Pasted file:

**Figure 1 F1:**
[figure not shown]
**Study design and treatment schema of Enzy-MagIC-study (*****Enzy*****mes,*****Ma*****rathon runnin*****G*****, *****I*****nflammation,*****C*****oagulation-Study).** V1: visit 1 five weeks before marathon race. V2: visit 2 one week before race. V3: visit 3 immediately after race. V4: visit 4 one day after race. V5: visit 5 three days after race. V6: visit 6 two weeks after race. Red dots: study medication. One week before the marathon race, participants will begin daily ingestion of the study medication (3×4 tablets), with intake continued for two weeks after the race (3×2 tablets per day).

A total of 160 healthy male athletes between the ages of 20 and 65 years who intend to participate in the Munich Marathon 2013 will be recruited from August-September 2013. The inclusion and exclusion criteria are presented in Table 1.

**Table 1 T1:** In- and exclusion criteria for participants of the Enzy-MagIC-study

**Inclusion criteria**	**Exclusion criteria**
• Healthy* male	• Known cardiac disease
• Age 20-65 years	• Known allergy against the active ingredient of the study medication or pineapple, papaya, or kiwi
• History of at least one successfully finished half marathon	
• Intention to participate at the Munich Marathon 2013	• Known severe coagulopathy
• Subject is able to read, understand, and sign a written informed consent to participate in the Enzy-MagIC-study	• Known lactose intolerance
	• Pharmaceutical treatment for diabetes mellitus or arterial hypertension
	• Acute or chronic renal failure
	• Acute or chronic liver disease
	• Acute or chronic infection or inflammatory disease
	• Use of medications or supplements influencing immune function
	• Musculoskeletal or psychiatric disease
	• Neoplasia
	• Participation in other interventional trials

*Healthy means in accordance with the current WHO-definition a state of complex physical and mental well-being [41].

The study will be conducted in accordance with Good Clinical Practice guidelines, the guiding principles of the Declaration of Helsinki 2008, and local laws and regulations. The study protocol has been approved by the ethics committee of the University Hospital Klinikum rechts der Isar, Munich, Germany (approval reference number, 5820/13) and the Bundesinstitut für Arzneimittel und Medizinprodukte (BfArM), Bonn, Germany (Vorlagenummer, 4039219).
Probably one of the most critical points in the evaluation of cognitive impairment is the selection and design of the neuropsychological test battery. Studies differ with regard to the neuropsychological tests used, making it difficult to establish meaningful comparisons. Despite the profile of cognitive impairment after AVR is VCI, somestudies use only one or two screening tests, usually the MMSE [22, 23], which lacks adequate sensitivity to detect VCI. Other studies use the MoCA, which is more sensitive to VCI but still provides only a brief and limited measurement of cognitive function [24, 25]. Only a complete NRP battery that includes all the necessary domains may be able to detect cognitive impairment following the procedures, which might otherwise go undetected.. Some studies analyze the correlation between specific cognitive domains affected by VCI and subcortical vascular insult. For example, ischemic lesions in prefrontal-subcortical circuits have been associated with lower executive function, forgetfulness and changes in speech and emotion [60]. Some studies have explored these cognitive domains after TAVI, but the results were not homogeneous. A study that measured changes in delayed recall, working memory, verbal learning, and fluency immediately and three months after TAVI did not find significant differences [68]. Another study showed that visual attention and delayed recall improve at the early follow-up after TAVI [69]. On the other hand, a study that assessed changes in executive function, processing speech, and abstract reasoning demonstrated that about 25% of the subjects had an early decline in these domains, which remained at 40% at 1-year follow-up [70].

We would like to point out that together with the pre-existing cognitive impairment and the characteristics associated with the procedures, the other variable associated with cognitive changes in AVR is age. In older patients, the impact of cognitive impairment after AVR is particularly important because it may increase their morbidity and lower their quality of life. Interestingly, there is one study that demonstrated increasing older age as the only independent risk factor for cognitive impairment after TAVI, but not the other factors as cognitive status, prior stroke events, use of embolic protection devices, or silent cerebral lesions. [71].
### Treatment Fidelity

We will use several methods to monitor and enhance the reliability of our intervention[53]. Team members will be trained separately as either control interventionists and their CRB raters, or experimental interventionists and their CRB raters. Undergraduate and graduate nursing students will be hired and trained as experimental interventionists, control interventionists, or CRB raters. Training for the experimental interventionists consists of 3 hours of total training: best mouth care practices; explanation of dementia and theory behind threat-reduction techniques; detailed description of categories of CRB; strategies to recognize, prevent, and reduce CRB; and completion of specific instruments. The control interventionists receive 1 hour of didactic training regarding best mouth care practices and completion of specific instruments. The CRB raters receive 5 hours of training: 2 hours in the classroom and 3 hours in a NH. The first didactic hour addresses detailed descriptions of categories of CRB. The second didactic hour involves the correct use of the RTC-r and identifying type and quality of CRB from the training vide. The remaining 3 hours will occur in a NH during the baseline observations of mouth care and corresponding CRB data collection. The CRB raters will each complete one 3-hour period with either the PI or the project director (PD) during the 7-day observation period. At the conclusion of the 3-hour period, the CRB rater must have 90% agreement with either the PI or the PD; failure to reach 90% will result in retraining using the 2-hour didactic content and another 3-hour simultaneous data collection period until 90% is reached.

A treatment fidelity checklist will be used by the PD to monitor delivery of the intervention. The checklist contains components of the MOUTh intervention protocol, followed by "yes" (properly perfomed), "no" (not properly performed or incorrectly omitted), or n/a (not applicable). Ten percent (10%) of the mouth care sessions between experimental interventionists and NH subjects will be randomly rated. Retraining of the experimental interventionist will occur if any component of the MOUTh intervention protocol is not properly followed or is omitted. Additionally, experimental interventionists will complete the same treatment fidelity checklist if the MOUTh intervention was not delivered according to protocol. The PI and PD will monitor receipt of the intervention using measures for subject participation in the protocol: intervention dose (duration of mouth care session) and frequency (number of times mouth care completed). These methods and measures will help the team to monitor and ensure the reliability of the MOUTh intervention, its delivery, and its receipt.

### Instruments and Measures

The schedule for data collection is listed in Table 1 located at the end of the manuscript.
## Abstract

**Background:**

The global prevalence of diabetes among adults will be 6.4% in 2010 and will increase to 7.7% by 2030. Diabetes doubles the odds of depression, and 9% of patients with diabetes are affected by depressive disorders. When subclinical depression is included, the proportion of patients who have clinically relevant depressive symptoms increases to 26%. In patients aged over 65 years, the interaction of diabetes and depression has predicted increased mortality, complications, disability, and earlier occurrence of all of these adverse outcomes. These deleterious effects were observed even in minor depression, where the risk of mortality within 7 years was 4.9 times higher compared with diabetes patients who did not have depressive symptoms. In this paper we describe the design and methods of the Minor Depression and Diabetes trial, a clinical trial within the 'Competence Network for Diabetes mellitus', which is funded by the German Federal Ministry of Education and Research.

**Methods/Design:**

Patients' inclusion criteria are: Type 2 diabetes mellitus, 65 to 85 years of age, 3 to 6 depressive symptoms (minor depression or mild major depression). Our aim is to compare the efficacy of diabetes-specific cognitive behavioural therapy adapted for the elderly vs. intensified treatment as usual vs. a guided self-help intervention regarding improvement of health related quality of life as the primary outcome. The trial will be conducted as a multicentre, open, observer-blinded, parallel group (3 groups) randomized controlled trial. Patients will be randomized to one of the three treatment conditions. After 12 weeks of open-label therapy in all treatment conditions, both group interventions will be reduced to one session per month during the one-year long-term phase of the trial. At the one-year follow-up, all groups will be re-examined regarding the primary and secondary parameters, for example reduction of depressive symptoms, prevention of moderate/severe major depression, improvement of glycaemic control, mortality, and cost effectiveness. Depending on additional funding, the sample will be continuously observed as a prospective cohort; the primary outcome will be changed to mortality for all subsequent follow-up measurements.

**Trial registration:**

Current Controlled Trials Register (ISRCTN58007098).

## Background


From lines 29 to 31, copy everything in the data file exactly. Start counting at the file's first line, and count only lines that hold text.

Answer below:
## Abstract

**Background:**

The global prevalence of diabetes among adults will be 6.4% in 2010 and will increase to 7.7% by 2030. Diabetes doubles the odds of depression, and 9% of patients with diabetes are affected by depressive disorders. When subclinical depression is included, the proportion of patients who have clinically relevant depressive symptoms increases to 26%. In patients aged over 65 years, the interaction of diabetes and depression has predicted increased mortality, complications, disability, and earlier occurrence of all of these adverse outcomes. These deleterious effects were observed even in minor depression, where the risk of mortality within 7 years was 4.9 times higher compared with diabetes patients who did not have depressive symptoms. In this paper we describe the design and methods of the Minor Depression and Diabetes trial, a clinical trial within the 'Competence Network for Diabetes mellitus', which is funded by the German Federal Ministry of Education and Research.